China’s largest banks have $1.1 trillion in dollar funding at stake and face potentially steep fines from US legislation that targets penalizing lenders doing businesses with Chinese officials involved in Hong Kong’s controversial security law, according to Bloomberg Intelligence.
The bipartisan measure, which was passed by the US Senate and still needs to go through the House and be signed by the US President, bars financial institution from providing accounts to sanctioned officials, many of whom may be assumed to use the services of China’s biggest banks, Francis Chan, a senior analyst at BI in Hong Kong, said in a June 30 note. Banks in violation risk being cut off from accessing the US financial system, he said.
Industrial & Commercial Bank of China Ltd., China Construction Bank Corp., Bank of China Ltd. and Agricultural Bank of China Ltd., the nation’s four largest state-backed lenders, had a combined 7.5 trillion yuan ($1.1 trillion) equivalent of US dollar liabilities at the end of 2019, of which 47% were deposits, according to their annual reports. The rest came from the interbank borrowing and issuing securities to global investors.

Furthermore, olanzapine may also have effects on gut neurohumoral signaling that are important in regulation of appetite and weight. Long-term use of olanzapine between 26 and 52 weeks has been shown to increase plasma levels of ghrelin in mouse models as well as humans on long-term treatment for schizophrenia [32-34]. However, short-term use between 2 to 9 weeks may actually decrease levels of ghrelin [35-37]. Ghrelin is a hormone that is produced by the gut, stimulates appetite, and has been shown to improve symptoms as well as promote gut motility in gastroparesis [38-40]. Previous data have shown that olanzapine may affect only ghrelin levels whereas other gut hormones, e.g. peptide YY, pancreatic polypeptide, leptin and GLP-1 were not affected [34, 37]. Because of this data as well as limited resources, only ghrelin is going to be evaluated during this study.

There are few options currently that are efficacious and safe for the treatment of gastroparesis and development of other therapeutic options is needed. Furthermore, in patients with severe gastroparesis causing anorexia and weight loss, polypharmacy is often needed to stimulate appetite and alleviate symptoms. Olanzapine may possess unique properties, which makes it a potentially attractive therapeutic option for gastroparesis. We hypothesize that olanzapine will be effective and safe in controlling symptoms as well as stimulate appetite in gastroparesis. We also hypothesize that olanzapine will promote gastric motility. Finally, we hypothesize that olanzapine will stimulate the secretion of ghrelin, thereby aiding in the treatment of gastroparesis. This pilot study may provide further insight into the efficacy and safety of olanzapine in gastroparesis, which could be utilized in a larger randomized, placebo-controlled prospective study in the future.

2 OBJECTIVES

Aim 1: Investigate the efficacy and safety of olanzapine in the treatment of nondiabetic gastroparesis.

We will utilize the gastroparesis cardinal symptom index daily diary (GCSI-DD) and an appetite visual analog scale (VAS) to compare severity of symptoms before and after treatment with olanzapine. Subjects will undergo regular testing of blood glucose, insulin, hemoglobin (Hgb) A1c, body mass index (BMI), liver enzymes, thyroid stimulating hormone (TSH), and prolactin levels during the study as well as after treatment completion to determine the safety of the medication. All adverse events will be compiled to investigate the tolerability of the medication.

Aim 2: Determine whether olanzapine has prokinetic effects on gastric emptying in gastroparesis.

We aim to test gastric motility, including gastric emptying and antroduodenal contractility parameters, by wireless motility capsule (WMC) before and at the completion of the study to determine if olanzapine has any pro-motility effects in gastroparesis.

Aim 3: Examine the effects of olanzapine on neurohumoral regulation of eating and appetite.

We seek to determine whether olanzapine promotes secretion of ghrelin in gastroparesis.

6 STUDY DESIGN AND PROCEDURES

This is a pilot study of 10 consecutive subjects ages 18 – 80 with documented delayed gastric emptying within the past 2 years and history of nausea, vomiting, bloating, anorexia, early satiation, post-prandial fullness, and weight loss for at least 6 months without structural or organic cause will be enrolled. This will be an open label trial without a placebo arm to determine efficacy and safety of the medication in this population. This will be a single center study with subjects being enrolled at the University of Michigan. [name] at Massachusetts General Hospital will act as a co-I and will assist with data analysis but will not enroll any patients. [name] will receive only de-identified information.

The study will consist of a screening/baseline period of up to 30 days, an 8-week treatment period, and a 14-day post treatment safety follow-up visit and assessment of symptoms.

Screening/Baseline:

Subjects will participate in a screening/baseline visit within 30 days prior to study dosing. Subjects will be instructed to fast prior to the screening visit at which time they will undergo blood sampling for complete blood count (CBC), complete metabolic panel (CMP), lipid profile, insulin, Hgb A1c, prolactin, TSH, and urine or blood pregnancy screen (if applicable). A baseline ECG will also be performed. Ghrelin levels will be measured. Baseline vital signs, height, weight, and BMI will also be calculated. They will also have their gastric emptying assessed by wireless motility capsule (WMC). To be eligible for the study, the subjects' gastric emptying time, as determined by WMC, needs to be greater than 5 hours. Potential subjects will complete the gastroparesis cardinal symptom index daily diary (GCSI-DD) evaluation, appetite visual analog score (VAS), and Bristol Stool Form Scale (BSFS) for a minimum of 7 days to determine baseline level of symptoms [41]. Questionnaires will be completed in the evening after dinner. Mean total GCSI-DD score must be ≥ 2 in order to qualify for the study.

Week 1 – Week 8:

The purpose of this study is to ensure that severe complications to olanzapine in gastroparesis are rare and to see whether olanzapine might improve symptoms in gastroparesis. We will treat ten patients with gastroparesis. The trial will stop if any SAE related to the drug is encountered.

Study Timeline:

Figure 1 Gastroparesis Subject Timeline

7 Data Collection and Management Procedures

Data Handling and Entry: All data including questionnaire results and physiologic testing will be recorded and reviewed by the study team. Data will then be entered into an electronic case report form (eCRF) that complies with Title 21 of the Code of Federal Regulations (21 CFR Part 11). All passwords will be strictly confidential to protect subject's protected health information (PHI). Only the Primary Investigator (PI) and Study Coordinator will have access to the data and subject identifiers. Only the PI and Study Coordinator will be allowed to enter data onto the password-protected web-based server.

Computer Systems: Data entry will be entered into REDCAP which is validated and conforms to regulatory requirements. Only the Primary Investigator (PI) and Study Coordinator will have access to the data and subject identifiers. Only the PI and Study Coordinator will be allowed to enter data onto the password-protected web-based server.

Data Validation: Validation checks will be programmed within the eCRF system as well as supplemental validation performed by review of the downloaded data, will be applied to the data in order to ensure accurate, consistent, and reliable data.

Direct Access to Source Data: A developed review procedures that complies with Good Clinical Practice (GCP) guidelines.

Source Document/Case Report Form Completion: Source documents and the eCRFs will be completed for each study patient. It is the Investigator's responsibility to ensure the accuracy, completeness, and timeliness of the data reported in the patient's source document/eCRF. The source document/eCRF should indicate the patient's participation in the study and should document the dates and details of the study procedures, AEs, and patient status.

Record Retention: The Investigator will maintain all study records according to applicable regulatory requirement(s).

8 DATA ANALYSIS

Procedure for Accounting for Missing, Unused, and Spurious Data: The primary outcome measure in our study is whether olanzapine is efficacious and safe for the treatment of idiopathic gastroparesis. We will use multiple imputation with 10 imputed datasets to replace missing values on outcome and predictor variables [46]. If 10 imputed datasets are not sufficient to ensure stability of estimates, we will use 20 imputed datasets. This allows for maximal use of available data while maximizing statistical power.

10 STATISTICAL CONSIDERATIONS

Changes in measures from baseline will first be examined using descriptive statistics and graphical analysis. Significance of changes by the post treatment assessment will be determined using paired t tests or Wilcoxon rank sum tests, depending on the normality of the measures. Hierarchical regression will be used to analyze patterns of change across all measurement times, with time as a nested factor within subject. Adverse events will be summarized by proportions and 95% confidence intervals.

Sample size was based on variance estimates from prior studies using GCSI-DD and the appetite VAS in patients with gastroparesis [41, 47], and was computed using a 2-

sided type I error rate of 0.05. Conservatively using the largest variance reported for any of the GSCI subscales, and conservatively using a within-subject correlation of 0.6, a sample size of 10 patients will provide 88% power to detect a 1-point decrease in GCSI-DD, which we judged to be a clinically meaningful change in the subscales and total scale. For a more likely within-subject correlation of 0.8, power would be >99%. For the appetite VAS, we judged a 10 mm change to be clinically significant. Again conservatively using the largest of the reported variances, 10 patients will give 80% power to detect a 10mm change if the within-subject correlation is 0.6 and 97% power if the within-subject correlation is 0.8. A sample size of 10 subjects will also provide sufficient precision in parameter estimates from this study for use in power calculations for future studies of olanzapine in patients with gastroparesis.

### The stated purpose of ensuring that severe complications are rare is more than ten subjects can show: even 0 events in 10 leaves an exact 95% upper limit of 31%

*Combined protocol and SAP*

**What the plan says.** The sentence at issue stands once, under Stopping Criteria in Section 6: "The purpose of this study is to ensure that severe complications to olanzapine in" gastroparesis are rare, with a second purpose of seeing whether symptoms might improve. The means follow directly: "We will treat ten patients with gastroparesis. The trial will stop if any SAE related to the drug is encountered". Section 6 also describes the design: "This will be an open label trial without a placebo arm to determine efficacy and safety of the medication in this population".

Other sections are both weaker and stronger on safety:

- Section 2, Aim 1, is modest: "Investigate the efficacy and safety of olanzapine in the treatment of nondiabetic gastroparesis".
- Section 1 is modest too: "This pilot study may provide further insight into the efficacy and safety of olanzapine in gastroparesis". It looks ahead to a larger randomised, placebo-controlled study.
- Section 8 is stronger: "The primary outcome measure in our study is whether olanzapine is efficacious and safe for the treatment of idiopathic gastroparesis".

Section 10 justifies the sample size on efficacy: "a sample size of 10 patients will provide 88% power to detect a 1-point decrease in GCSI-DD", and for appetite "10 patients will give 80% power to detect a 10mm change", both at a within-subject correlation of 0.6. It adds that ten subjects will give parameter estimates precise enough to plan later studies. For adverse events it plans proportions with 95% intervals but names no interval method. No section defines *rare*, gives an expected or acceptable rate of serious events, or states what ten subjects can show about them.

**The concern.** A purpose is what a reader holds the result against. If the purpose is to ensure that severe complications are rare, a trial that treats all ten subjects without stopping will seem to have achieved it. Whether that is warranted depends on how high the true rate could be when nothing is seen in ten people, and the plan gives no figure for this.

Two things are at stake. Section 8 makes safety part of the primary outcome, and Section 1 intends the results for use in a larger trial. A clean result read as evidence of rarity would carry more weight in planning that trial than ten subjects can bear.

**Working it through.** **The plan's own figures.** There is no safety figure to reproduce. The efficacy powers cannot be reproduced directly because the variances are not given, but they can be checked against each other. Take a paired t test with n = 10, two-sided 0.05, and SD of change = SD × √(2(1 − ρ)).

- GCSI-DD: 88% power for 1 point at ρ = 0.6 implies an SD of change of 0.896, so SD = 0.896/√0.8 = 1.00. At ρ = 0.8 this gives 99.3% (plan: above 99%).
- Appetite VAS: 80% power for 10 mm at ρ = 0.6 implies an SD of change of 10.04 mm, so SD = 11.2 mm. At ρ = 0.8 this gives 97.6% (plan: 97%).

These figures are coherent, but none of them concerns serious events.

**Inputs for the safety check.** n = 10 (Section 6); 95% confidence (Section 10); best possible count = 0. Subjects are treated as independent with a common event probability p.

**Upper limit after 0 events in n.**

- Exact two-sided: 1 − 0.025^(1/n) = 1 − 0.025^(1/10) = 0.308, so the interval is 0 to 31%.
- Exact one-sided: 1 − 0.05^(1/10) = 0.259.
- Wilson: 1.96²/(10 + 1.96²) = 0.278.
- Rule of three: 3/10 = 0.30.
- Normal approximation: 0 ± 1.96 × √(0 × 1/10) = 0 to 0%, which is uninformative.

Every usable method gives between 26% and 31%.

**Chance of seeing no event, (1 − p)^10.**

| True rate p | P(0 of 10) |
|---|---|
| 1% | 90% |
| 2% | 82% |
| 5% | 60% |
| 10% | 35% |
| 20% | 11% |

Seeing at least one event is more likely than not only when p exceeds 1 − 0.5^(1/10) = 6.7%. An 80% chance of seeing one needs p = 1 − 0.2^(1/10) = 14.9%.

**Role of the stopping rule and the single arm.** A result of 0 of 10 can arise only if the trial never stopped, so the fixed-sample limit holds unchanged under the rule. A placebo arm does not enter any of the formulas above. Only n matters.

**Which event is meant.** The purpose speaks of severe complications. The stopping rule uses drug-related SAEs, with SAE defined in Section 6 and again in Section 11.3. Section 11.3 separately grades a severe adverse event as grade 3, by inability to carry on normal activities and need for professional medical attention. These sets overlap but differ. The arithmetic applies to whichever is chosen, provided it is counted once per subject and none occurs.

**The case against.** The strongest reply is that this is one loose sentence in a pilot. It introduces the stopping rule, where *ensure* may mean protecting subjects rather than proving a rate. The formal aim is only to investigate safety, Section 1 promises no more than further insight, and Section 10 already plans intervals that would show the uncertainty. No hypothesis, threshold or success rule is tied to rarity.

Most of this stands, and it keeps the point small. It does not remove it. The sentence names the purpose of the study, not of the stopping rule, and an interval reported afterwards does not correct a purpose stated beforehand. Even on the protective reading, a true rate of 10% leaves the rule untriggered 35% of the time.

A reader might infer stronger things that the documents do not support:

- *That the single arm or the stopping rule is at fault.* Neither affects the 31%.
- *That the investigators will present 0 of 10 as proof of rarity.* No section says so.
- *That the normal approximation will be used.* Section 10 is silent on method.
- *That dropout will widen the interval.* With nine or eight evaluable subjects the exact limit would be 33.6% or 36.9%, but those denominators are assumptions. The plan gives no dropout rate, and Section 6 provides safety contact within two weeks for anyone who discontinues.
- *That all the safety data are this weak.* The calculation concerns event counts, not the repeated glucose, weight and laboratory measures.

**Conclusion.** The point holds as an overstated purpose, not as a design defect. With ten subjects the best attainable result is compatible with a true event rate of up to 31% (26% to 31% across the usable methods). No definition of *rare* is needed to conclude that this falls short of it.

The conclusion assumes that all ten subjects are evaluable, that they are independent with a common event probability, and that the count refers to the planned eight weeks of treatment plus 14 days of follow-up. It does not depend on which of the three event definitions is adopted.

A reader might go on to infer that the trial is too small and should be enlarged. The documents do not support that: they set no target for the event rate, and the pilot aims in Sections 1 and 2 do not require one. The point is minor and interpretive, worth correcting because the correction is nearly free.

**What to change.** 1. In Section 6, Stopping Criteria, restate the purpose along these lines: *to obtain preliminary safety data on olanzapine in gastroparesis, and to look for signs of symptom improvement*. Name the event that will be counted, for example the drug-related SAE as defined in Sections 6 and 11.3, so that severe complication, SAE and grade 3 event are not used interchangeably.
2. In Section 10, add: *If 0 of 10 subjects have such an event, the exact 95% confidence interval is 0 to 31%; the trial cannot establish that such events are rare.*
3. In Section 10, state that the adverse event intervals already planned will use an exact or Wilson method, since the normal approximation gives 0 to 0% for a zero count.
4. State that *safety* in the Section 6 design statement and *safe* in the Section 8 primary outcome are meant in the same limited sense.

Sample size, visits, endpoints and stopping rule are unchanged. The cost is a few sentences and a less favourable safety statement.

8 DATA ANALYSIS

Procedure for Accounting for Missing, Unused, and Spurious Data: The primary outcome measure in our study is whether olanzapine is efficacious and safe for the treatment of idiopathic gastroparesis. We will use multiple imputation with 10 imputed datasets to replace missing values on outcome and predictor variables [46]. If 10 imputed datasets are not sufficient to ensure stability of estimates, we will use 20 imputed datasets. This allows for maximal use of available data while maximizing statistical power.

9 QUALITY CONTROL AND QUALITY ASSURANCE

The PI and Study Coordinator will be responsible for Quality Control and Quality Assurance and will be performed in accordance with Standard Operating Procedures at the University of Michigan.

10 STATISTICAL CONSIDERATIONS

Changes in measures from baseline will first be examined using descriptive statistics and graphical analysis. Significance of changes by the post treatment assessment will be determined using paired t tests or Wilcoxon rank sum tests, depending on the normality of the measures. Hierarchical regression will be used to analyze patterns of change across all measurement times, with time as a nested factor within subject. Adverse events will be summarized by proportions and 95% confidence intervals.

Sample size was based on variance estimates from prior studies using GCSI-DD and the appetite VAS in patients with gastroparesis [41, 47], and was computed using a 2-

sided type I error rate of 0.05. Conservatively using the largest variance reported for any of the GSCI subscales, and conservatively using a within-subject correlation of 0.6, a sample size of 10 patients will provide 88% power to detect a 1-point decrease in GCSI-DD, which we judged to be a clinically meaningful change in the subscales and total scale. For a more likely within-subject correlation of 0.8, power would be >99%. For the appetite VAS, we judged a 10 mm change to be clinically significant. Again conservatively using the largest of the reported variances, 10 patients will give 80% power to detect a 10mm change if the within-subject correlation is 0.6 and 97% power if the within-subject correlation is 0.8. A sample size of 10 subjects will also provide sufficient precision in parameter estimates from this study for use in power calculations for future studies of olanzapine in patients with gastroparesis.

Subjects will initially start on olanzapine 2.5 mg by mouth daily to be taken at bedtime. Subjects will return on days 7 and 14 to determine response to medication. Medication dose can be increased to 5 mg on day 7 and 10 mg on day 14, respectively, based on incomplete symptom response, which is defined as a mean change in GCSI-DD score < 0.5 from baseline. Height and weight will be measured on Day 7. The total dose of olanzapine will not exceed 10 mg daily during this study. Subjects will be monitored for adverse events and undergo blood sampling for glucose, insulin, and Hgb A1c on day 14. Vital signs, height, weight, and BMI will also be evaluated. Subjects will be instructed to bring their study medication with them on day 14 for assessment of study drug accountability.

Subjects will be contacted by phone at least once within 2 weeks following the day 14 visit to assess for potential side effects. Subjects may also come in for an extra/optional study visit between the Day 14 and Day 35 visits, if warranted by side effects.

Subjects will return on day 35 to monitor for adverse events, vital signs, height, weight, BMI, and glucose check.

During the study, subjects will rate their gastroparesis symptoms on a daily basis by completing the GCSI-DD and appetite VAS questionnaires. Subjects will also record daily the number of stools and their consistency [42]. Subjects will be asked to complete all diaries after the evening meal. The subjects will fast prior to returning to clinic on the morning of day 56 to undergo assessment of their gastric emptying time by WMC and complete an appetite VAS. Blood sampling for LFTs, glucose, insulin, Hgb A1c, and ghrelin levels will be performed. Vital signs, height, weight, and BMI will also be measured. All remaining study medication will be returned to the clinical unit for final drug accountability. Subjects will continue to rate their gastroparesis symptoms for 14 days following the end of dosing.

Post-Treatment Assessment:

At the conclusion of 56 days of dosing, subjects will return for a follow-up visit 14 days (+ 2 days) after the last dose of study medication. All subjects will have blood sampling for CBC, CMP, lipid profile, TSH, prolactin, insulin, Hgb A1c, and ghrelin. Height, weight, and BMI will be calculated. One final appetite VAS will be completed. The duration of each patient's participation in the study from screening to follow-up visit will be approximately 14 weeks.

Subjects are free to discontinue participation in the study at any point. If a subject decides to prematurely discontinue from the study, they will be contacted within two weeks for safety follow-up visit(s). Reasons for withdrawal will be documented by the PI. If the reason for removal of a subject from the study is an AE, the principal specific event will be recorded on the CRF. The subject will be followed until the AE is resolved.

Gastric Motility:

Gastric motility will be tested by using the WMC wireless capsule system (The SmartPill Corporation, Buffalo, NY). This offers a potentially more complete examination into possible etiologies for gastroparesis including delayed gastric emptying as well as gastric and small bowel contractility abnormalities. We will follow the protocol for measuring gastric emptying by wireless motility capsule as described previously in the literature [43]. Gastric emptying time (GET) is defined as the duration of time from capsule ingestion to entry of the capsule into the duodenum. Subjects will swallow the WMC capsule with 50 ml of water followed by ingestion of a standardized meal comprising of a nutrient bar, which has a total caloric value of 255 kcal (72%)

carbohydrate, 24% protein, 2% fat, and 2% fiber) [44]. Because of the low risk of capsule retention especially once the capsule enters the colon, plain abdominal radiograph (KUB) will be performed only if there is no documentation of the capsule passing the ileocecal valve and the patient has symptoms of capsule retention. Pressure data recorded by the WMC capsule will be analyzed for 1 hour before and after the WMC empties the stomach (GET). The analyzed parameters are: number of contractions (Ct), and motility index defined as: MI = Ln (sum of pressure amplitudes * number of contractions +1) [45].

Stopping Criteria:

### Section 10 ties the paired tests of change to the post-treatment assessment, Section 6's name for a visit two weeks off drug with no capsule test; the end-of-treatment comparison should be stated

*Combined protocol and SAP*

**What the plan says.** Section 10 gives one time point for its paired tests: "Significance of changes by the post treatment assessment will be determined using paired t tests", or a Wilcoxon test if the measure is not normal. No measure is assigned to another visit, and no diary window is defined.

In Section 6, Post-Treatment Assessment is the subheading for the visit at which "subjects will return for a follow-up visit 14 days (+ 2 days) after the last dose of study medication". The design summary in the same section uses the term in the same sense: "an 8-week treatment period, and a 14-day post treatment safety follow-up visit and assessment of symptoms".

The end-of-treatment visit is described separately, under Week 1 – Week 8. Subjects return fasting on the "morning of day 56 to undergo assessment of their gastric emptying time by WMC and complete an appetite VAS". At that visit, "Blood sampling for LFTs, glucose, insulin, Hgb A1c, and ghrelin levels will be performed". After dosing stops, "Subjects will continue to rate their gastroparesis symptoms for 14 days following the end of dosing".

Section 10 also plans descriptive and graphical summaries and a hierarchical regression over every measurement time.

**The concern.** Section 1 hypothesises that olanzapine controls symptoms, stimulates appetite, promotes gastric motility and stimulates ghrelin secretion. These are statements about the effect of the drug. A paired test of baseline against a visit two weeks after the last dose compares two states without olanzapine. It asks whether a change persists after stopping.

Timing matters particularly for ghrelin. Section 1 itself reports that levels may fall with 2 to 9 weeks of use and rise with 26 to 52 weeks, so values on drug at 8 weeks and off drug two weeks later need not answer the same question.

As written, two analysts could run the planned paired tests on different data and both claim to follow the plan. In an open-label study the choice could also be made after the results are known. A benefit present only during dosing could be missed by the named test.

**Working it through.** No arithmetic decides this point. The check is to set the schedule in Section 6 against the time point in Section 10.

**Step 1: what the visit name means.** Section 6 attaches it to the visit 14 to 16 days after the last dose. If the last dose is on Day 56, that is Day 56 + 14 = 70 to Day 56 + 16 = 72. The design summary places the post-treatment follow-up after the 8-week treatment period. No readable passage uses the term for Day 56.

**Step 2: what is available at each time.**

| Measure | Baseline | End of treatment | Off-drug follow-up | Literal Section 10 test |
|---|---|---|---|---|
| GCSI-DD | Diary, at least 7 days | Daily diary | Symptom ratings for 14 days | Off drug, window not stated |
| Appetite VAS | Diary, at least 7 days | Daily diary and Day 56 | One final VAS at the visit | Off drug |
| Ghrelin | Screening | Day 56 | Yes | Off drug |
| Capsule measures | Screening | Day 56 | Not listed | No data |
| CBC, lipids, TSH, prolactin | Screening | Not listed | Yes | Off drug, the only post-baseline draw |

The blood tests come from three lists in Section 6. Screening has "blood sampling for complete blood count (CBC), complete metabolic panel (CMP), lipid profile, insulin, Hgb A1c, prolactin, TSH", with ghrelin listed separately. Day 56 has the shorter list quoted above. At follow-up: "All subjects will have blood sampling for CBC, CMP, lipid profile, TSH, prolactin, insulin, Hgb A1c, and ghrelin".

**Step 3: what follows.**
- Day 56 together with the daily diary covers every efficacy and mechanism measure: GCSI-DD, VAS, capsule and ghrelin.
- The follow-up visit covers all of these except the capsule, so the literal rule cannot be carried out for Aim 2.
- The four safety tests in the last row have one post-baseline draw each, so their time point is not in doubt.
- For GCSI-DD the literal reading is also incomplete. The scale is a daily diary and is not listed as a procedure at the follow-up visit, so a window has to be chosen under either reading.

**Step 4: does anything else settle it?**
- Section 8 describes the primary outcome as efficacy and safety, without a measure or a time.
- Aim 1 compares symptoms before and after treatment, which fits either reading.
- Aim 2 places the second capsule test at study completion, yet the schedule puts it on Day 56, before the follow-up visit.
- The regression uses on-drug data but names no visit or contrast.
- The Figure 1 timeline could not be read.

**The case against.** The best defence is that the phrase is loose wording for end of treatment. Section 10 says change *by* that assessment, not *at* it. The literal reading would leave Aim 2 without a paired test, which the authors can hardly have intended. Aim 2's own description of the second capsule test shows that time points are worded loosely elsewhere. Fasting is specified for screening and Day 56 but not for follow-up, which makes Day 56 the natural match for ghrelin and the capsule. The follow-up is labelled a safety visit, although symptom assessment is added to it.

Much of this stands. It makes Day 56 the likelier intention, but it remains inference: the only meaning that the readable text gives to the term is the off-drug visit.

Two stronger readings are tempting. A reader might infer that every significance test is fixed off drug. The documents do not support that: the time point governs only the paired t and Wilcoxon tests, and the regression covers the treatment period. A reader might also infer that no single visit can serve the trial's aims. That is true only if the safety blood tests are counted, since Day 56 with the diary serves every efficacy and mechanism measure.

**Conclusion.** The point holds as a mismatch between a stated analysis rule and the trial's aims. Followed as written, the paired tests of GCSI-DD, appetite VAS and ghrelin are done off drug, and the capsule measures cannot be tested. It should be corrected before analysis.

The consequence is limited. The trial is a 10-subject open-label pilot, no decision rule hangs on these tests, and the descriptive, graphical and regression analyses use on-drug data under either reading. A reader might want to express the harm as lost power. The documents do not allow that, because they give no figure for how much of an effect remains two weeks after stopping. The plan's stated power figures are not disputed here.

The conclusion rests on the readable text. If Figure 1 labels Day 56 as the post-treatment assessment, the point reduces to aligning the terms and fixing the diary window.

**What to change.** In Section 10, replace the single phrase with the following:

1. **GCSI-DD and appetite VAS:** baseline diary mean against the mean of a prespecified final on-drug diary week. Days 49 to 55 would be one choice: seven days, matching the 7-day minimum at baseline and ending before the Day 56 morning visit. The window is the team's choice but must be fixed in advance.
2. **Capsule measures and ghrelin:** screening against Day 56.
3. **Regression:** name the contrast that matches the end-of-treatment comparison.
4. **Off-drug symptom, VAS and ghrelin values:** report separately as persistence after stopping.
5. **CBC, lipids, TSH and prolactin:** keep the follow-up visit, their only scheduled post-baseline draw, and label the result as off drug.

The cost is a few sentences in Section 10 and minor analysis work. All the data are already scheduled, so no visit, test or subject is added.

The legislation would apply penalties against financial institutions only if a bank knowingly does business with an official under sanction. The bill is intended to keep the penalties from capturing a broad swath of US companies, an administration official familiar with the discussions said earlier. Banks will be informed of what entities are on the sanctions list before penalties are imposed, the person said.
Global banks could also be at risk since Chinese officials, their relatives and associates may also be their customers, Chan said. Standard Chartered Plc paid more than $600 million in fines in 2019 for breaching sanctions against Burma, Cuba, Iran, Sudan and Syria. BNP Paribas SA was fined $8.9 billion by the US in 2014, the largest ever on an individual bank, for transactions with Sudan and other blacklisted nations.
The Trump administration overnight escalated pressure on China over its crackdown on Hong Kong by making it harder to export sensitive technology to the city as Beijing is poised on Tuesday to pass the security law. The Commerce Department said it’s suspending regulations allowing special treatment to Hong Kong over things including export license exceptions.